Jump to content

Government and FAO agree to Boost Production of Indigenous in Panama

Keith Woolford

Recommended Posts

Government and FAO agree to Boost Production of Indigenous in Panama




The Panamanian government and the Food and Agriculture Organization of the United Nations signed an agreement on Thursday to provide technical assistance and improve the production systems of a dozen indigenous communities in the country.

"The objective of this treaty is to improve the indicators of production and productivity of these peoples and help them to produce not only for self consumption but also for the market," said regional coordinator for Mesoamerica of the international organization Tito Díaz.

The regional leader stated that indigenous peoples have lived almost always isolated from the rural world and have developed their own production methods, "which are important and have been maintained over the years, but with small technological contributions they can take a big qualitative and quantitative step".

"Improved cropping practices can increase yields up to two or three times," said the FAO Regional Coordinator.

In Panama there are about 400,000 indigenous people, who represent about 11% of the total population and are grouped into 7 ethnic groups: Emberá, Wounaán, Kuna, Ngäbe, Buglé, Naso and Bri-Bri.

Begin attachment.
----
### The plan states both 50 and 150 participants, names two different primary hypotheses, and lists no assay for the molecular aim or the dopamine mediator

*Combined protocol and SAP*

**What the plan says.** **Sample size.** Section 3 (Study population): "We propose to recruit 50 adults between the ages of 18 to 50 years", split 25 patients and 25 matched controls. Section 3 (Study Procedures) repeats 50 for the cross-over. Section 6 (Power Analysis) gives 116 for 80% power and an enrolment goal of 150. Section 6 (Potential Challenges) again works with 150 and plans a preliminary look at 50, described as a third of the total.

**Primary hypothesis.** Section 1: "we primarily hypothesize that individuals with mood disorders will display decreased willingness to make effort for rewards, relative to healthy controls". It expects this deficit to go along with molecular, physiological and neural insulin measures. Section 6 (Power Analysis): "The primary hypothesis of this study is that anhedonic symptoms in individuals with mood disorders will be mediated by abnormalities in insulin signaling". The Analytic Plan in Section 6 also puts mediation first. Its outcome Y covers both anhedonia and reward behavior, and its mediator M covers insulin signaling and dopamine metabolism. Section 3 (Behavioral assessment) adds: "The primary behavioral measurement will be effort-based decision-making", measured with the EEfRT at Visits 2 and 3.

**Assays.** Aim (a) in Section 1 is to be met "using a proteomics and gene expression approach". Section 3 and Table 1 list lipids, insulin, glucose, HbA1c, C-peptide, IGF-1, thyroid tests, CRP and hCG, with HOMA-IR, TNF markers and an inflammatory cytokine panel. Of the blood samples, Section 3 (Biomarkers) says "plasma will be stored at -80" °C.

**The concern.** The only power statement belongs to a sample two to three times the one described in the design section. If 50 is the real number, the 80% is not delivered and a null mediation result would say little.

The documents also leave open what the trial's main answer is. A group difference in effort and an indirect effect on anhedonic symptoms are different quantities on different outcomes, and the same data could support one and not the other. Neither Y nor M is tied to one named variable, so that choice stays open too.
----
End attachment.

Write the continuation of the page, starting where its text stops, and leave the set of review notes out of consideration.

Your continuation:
Although Panama has led in recent years the economic growth of the region with rates close to 6%, the country suffers from great inequalities.

"This project is part of the National Plan of the Indigenous Peoples of Panama developed through an important participatory process where the seven indigenous peoples of the country were represented," said the minister of government, María Luisa Romero.

Panama is one of the few Latin American countries that have not yet signed the Convention 169, which was approved by the International Labor Organization in 1989 and is considered the main international treaty on the human rights of indigenous peoples.

Panamanian president Juan Carlos Varela has promised that before ending his term in 2019 he will sign the agreement, since it is one of the main demands of the Panamanian indigenous movements.


Edited by Keith Woolford
Link to comment
Share on other sites

Join the conversation

You can post now and register later. If you have an account, sign in now to post with your account.

Reply to this topic...

×   Pasted as rich text.   Paste as plain text instead

  Only 75 emoji are allowed.

×   Your link has been automatically embedded.   Display as a link instead

×   Your previous content has been restored.   Clear editor

×   You cannot paste images directly. Upload or insert images from URL.

  • Create New...